P. CLAVAL: `The regional approach in geography' (lecture, in Maison Française series), School of Geography, 4.30 p.m.

A. CHESTER: `Kingdom and Messiah' (Speaker's Lectures in Biblical Studies: `Future hope and present reality'), Schools, 5 p.m.

PROFESSOR D.A. KING: `Atoms at the surfaces of solids: structure, bonding, magnetism, and reactivity at solid surfaces' (Wolfson College Lectures: `Physics at the boundaries'), the Hall, Wolfson, 5 p.m. (open to the public).

C. REDGWELL: `New mechanisms for ensuring state compliance with international environmental obligations' (Oxford Centre for the Environment, Ethics, and Society seminars), Council Room, Main Building, Mansfield, 5 p.m.

W.M. MORGAN: `Problems and possibilities in the comparative study of religions' (Interdisciplinary Seminars in the Study of Religions: `Comparative approaches in the study of religions'), Blue Boar Seminar Room, Christ Church, 5 p.m.

A. KAHAN: `Endings and beginnings: political discourse in nineteenth-century France' (Seminar in Modern French History and Politics), Maison Française, 5 p.m.

H. MACDONALD: `Beethoven's game of cat and mouse' (Graduate Students' Colloquia), Music Faculty, 5.15 p.m.

C. GRIFFITHS: `Women and social development in francophone Africa' (St Hugh's College MCR Maplethorpe Lectures: `Crisis, transformation, and development'), Wordsworth Room, St Hugh's, 6 p.m.

P. CLAVAL and Professor Ceri Peach: `The evolution and specifities of French geography' (debate), Maison Française, 8 p.m.

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Wednesday 23 February

MARTIN BAKER: organ recital, in series `Bach at Queen's 2000', the chapel, Queen's, 1.10 p.m. (admission free; retiring collection).

TERESA CAHILL, soprano, leads a masterclass for student singers from the Faculty of Music, Denis Arnold Hall, Music Faculty, 2 p.m. (open to the public).

PROFESSOR E. ULRICH: `Hebrew texts of the Psalter and the Septuagint translation' (Grinfield Lectures on the Septuagint: `The Septuagint in light of the Qumran Scrolls'), Schools, 5 p.m. (followed by discussion).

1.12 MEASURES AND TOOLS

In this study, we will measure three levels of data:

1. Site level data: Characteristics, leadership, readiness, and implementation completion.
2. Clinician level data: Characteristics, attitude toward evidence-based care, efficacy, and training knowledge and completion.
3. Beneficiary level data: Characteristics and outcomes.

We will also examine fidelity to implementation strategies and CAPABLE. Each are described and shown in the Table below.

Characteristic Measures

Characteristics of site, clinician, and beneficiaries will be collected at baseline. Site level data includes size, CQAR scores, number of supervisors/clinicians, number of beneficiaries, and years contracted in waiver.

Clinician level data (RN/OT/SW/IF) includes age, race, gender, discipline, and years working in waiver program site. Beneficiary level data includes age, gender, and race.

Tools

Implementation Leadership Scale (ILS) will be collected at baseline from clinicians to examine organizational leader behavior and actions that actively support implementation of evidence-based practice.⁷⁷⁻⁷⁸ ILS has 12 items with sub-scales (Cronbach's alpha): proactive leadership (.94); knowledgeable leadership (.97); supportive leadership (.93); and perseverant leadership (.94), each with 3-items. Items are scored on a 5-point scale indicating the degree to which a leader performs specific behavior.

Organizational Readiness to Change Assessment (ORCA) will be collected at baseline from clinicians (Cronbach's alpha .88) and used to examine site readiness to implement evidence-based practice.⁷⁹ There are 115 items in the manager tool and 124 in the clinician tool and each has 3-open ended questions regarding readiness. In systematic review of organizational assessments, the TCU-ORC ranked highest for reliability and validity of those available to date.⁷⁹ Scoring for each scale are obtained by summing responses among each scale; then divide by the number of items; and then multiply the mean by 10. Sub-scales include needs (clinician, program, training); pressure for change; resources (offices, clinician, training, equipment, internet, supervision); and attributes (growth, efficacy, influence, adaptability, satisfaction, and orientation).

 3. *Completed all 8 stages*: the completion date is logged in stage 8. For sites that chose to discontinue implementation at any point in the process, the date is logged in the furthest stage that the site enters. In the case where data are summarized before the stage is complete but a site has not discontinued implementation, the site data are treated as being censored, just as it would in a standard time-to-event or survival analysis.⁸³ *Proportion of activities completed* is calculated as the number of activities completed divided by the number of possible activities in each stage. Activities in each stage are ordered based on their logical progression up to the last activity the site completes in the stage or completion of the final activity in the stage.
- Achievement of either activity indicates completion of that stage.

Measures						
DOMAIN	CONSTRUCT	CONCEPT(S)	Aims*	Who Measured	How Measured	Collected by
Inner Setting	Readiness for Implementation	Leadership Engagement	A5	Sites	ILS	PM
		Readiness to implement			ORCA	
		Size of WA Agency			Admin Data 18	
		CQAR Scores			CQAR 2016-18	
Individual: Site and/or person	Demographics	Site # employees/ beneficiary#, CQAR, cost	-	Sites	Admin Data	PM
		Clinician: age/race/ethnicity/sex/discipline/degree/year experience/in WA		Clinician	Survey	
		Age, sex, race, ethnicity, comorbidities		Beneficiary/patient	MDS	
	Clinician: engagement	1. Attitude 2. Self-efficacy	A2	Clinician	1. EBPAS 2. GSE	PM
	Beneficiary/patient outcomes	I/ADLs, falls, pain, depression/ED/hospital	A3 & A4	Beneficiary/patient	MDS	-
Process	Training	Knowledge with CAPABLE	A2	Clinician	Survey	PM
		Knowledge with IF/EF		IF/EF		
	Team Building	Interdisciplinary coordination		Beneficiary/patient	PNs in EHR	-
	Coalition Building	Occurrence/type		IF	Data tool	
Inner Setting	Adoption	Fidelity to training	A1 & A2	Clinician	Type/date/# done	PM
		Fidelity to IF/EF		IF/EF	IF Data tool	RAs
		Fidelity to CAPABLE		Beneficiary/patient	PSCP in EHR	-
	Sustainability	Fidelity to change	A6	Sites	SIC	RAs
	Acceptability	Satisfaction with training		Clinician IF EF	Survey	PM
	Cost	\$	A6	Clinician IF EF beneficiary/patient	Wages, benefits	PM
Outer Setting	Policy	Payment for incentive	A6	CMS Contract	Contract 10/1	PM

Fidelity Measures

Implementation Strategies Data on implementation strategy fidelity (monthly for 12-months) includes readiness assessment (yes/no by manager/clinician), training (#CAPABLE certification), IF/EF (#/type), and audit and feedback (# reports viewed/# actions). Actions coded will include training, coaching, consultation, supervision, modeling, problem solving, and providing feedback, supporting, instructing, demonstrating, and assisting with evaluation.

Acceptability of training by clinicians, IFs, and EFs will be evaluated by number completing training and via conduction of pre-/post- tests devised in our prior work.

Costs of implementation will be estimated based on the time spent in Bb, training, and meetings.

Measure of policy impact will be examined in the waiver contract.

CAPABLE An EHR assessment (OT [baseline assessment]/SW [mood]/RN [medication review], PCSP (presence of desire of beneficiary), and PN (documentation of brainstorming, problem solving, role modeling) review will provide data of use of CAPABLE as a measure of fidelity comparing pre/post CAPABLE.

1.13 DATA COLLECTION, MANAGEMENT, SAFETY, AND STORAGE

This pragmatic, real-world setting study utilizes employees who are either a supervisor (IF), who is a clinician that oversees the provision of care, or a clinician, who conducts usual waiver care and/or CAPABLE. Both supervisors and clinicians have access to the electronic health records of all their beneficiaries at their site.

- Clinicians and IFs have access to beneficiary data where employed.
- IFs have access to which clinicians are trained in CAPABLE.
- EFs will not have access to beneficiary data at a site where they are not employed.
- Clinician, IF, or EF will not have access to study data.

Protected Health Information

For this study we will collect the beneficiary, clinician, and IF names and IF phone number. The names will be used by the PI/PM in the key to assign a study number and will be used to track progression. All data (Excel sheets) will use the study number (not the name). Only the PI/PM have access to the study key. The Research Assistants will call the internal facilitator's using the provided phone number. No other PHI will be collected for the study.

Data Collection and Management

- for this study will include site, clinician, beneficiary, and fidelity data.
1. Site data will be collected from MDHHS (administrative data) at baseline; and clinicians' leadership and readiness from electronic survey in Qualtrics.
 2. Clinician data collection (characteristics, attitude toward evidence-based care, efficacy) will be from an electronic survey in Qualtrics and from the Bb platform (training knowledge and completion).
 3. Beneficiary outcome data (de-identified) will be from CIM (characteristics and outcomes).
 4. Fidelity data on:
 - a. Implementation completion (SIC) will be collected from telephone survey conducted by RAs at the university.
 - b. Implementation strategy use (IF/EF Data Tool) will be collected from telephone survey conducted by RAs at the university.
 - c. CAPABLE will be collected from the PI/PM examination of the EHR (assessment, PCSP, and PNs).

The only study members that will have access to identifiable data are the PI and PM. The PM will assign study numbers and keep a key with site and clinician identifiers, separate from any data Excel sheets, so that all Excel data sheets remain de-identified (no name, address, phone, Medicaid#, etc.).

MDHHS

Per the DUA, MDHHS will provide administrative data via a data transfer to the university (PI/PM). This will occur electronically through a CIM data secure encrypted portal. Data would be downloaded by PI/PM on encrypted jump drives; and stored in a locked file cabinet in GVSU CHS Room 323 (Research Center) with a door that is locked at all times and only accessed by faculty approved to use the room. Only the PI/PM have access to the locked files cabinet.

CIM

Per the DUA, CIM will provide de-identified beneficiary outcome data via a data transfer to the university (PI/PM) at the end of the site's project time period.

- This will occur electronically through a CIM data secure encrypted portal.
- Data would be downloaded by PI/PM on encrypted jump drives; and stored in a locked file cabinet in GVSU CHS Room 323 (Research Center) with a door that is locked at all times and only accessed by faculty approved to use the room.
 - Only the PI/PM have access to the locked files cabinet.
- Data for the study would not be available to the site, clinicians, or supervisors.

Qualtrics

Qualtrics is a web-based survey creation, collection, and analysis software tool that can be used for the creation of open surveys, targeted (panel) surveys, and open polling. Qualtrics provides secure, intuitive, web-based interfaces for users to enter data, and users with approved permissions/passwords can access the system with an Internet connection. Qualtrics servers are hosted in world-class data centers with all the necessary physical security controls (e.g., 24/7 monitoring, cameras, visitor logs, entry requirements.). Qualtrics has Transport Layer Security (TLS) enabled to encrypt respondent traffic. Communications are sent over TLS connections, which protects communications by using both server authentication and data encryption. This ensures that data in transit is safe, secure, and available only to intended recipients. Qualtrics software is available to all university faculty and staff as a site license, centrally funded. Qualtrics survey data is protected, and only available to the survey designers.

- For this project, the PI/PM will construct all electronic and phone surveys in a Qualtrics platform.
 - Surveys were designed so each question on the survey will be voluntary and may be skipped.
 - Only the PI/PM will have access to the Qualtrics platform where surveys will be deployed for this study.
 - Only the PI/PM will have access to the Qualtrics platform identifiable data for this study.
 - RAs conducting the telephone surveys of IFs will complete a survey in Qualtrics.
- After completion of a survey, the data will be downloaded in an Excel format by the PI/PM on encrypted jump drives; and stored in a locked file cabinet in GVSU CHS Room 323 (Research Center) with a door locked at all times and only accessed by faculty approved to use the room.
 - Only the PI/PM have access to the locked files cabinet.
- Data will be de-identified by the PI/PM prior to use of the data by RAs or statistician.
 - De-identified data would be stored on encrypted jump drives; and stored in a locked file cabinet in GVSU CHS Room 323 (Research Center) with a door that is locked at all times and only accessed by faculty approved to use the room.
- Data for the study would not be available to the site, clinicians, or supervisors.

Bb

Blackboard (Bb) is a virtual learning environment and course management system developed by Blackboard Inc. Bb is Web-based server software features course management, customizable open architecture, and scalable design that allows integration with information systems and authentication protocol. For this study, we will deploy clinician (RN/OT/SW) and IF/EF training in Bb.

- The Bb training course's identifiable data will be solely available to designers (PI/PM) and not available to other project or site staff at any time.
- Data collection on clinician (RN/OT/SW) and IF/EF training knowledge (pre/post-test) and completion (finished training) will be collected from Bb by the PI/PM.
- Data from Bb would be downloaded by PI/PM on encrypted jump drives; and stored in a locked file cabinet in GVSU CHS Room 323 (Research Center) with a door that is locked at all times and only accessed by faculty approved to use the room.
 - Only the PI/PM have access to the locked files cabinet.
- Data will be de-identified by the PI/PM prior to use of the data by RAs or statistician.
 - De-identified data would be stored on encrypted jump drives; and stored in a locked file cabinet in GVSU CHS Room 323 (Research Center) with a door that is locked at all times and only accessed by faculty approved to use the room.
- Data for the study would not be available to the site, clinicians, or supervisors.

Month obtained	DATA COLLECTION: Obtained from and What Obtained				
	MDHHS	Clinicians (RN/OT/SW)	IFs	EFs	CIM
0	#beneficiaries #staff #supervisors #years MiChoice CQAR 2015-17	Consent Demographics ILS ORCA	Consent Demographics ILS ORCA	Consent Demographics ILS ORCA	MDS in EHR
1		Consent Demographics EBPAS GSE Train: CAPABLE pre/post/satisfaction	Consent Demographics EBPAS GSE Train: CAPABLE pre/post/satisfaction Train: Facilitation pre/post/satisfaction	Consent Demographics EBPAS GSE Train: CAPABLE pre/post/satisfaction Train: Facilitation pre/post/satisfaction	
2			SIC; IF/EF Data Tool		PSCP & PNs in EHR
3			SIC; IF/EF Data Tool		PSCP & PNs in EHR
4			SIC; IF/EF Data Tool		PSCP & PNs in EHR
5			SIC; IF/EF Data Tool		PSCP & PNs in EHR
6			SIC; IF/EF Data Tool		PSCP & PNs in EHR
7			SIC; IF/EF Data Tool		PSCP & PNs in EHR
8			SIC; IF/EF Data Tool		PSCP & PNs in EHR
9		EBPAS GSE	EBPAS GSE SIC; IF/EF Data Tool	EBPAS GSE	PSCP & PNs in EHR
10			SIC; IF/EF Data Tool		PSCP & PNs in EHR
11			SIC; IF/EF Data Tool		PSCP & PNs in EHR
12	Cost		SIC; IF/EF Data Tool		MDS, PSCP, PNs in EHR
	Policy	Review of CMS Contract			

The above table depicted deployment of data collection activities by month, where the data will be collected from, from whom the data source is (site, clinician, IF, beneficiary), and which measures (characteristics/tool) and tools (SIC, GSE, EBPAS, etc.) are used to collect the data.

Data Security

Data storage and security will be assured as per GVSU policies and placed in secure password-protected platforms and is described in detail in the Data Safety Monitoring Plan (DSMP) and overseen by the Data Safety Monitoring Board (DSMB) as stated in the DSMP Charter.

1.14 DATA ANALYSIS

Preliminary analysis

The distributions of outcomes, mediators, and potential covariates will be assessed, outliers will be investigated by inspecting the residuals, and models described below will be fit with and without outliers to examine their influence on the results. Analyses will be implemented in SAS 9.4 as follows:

DR N. AL ALI: `Problematising "transnational communities": a case study of Bosnian refugees' (Refugee Studies Centre seminars: `Perspectives on forced migration'), Library Wing Seminar Room, Queen Elizabeth House, 5 p.m.

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Thursday 24 February

N. HITCHCOTT: `Migrating genders in Calixthe Beyala's fiction' (Centre for Cross-Cultural Research on Women seminars: `Cross-border narratives—between North and West Africa'), Library Wing Seminar Room, Queen Elizabeth House, 2 p.m.

PROFESSOR R. HEWISON: ` "The two paths": Ruskin after 1860' (Slade Lectures: `Ruskin today'), Lecture Hall, University Museum of Natural History, 5 p.m. (open to the public).

PROFESSOR E. ULRICH: `The Septuagint translation of Daniel' (Grinfield Lectures on the Septuagint: `The Septuagint in light of the Qumran Scrolls'), Schools, 5 p.m. (followed by discussion).

DR THOMAS MICHEL: `Sin and redemption in Christianity and Islam' (Martin D'Arcy Memorial Lectures: `Paul of Antioch and Ibn Taymiyya: the modern relevance of a medieval polemic'), Schools, 5 p.m.

PROFESSOR S. YEARLEY: `Social movements as problematic agents of global environmental change' (Linacre Lectures: `Consciousness of connections: global environments in the new millennium'), Lecture Theatre A, Zoology/Psychology Building, 5.30 p.m.